IV) The age estimation in kestrels is only possible between first year breeders and older individuals (see [76, 77]). Age was hence included as a two-level factor variable in our analyses. In raptors, young breeders usually start egg-laying later (e.g., [30, 50]) and have lower breeding success (e.g., [31, 32]). As mentioned before, the high turn-over and divorce rate in our study population does not leave us with many ringed adults that would allow a more exact age estimation.

Statistical analyses

To analyse how individual quality, territory land cover heterogeneity and vole abundance influence the timing of breeding (estimated as lay date; to test predictions i and ii) and breeding performance (estimated as nestling survival, to test predictions iii and iv) we used an information theoretic approach and model averaging with the R packages ‘lme4’ [88], “MASS” and ‘MuMIn’ [89]; see [90, 91] for details on multi-model inference. Model averaging was the appropriate approach, as no single model was strongly supported for either response variable [92]. The vole indices in spring and autumn were correlated (r = 0.50), thus we initially fitted competing models and decided to use the vole abundance in spring as the predictor variable throughout because of higher explanatory capacity and because the index in spring, when kestrels arrive on territory, was more biologically meaningful from the point of view of kestrels making settlement decisions. The vole index was fitted as an ordered factor in the statistical analyses. Results in the model output are thus displayed for the linear or quadratic relationship between the 3 study years/vole abundances.

Lay date (Julian day of clutch initiation, following a normal distribution) was analysed using LMMs with a Gaussian error distribution and identity link function and the following fixed-effects: individual quality (either body condition index, Haemoproteus sp. infection risk or individual genetic heterozygosity [Hs_exp] as models tend to fail to converge if all three uncorrelated variables were included at once), age (factor with two levels: first year breeder or older), TLCH and the vole index in spring, together with the interaction terms between individual quality*TLCH, individual quality*vole index, and vole index*TLCH. Finally, the models included the distance to the closest forest edge (dist) and the nearest neighbour distances (NND) as additional fixed effects. ‘Nest box ID’ was included as random factor. In the lay date analyses all breeding records (successful and failed nests) were included.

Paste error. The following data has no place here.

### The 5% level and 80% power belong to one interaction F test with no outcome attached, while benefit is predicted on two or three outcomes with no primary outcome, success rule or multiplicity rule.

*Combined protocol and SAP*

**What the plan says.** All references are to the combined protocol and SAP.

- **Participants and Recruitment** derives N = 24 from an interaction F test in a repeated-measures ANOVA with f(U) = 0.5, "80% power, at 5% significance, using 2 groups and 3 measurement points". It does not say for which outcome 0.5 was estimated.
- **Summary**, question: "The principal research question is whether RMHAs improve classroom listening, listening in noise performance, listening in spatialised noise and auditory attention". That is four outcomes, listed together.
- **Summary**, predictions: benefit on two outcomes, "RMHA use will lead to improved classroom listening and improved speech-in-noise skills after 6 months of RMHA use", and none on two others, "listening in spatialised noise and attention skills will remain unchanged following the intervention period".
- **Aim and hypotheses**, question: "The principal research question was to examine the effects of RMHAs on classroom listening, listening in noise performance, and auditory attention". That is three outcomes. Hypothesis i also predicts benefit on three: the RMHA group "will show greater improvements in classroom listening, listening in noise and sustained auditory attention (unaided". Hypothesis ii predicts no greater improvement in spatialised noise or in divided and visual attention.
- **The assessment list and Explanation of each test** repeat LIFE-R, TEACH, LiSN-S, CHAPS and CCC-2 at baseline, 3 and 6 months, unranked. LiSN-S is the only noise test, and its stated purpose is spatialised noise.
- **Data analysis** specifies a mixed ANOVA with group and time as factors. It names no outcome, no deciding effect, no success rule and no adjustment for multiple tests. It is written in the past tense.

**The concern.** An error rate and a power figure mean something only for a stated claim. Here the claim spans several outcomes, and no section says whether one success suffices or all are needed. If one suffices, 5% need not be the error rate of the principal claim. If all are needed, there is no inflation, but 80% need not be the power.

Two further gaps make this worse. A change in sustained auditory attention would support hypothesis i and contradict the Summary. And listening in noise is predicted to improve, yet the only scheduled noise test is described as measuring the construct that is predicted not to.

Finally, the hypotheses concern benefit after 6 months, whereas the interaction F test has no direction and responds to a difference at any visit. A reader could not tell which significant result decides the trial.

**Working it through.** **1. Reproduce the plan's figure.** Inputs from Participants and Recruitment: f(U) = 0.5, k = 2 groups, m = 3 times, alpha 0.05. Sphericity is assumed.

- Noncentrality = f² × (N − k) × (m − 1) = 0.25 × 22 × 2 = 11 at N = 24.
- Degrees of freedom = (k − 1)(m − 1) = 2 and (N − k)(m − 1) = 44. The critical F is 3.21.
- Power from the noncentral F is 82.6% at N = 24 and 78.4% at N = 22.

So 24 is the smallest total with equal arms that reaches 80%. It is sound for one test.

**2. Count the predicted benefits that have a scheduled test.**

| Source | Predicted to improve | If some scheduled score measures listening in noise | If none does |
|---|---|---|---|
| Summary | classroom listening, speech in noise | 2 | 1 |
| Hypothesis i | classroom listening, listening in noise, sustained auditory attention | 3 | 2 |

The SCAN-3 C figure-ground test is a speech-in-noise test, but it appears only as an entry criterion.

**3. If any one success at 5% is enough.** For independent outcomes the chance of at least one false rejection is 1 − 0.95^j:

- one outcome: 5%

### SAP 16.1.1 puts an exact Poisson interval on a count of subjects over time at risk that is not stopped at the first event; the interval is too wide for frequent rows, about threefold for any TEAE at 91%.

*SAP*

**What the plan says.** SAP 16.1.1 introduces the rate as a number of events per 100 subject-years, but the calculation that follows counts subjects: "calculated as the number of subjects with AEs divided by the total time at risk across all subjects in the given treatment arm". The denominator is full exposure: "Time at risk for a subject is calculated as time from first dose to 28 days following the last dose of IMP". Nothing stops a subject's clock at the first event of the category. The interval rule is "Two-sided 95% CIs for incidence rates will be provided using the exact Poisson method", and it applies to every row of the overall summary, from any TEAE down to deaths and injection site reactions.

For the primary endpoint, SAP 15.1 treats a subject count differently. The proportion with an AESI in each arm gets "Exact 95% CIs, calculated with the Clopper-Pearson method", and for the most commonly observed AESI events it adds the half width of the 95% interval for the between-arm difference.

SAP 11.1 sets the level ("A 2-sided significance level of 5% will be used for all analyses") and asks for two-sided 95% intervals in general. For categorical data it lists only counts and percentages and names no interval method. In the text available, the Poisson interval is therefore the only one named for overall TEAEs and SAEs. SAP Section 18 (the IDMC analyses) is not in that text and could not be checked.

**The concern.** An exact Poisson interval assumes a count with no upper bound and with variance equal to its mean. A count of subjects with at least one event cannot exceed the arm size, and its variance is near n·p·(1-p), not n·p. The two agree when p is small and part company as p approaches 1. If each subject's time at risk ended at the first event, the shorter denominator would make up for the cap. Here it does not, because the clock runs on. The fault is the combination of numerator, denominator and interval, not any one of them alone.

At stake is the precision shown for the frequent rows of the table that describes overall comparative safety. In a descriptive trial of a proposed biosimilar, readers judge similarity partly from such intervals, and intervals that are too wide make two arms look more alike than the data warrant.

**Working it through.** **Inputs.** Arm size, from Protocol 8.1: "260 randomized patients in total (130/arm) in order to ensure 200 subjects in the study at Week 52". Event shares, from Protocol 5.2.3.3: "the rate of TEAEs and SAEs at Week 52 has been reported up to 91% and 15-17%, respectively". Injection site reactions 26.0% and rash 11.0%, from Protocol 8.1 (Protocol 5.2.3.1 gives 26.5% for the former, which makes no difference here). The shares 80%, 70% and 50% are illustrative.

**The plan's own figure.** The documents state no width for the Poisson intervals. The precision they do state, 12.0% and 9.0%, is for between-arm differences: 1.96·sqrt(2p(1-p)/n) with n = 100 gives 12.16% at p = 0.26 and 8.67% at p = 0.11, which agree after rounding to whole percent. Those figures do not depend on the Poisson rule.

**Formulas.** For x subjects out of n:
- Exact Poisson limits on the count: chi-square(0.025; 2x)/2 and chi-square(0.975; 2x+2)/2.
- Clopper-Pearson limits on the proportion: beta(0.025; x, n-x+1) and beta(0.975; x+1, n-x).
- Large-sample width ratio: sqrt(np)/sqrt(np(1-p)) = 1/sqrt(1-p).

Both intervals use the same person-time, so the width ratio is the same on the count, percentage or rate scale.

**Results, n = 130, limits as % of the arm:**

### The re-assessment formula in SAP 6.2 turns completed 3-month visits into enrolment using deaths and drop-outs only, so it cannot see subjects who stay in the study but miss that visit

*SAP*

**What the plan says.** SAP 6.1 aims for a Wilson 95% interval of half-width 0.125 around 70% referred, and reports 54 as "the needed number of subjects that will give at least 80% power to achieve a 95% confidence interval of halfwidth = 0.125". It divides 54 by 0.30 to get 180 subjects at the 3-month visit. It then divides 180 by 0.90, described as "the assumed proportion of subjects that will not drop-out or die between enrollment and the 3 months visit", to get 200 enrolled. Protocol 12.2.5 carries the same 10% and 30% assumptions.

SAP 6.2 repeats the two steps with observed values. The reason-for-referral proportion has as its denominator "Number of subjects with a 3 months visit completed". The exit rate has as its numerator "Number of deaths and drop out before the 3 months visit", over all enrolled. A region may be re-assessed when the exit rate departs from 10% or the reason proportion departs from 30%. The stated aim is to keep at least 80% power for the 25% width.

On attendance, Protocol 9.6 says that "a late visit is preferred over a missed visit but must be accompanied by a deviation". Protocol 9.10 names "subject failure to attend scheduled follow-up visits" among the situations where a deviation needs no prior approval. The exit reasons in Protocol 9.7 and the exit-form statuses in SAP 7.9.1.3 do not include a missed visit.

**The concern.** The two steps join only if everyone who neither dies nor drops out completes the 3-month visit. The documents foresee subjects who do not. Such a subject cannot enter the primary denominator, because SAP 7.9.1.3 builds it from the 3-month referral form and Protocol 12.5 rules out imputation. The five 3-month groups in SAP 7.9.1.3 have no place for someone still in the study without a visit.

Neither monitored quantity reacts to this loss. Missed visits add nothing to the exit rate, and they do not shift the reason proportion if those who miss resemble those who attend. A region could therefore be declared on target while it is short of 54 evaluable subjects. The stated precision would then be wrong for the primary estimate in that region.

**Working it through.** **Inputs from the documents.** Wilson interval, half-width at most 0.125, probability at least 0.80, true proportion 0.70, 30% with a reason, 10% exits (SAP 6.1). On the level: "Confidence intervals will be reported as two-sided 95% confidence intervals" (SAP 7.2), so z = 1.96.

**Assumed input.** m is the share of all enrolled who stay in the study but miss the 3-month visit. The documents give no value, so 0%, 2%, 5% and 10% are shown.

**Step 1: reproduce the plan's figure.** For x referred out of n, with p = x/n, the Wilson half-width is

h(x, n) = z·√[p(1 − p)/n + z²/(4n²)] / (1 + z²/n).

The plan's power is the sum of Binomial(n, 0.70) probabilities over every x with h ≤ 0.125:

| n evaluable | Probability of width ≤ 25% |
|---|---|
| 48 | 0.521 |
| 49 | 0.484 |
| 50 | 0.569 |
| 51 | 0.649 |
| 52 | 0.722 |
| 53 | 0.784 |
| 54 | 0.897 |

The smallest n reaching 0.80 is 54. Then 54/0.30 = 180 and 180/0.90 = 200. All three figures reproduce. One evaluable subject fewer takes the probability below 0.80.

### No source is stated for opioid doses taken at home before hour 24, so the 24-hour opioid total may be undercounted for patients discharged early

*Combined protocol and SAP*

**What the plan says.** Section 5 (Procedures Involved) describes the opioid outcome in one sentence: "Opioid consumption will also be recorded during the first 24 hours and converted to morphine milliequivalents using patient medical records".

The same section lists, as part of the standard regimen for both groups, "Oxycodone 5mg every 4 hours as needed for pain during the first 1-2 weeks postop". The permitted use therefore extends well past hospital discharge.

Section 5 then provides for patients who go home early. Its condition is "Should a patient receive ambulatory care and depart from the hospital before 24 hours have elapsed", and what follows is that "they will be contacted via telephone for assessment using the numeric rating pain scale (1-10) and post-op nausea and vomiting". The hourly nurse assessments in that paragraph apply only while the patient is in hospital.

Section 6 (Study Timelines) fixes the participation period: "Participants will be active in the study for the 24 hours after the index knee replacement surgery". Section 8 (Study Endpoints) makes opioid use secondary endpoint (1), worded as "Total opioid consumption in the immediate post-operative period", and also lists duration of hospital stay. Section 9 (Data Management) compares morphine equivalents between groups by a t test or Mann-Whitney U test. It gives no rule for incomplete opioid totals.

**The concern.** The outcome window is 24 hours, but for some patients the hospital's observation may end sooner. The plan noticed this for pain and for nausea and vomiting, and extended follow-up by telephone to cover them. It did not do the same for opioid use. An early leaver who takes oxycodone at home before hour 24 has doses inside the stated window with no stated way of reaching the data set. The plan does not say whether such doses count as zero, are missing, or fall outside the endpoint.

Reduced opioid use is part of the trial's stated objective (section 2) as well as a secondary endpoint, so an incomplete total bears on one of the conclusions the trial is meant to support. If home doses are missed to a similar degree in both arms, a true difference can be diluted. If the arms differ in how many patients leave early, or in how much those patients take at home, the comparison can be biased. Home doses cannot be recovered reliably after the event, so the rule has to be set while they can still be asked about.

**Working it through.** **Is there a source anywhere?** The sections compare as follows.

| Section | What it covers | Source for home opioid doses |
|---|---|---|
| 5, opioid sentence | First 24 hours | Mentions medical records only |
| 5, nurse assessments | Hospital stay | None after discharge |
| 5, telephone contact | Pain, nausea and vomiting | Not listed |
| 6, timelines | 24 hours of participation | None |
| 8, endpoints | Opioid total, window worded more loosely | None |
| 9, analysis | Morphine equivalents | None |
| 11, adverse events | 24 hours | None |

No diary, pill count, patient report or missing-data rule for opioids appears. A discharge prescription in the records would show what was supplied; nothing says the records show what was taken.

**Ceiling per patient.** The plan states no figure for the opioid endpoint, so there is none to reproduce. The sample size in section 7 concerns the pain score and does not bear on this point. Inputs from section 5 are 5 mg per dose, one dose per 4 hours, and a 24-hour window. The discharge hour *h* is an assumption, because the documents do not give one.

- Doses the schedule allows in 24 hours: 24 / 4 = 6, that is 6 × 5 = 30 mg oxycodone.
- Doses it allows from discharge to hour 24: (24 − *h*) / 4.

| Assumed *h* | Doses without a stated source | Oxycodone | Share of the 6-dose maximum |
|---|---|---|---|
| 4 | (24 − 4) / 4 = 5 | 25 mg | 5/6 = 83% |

Nestling survival was estimated as the ratio of laid eggs that successfully fledged. Some eggs that did not result in fledglings may have been infertile, which may vary according to habitat composition (e.g., [93]), thus our variable was a combination of egg-hatch ratio and hatch-fledged ratio, but hatching numbers were not known for all broods, explaining why we could not separate between the two contributing factors. It was analysed using GLMMs with a binomial denominator. We used the same fixed-effects as for the timing of breeding [individual quality (either body condition index, Haemoproteus sp. infection risk or Hs_exp), age, TLCH, vole index, individual quality*TLCH, individual quality*vole index, vole index*TLCH, dist and NND], with the relative lay date (centred to the mean of the study year) as an additional predictor variable because of the known decline in clutch size with later laying date in kestrels [50]. ‘Nest box ID’ was again included as a random factor. In the nestling survival analyses, only successful nests that fledged at least one young were included. We found 8 complete nest failures during the study period, that happened after adult trapping (when nestlings are 2–3 weeks old) and might have been due to predation.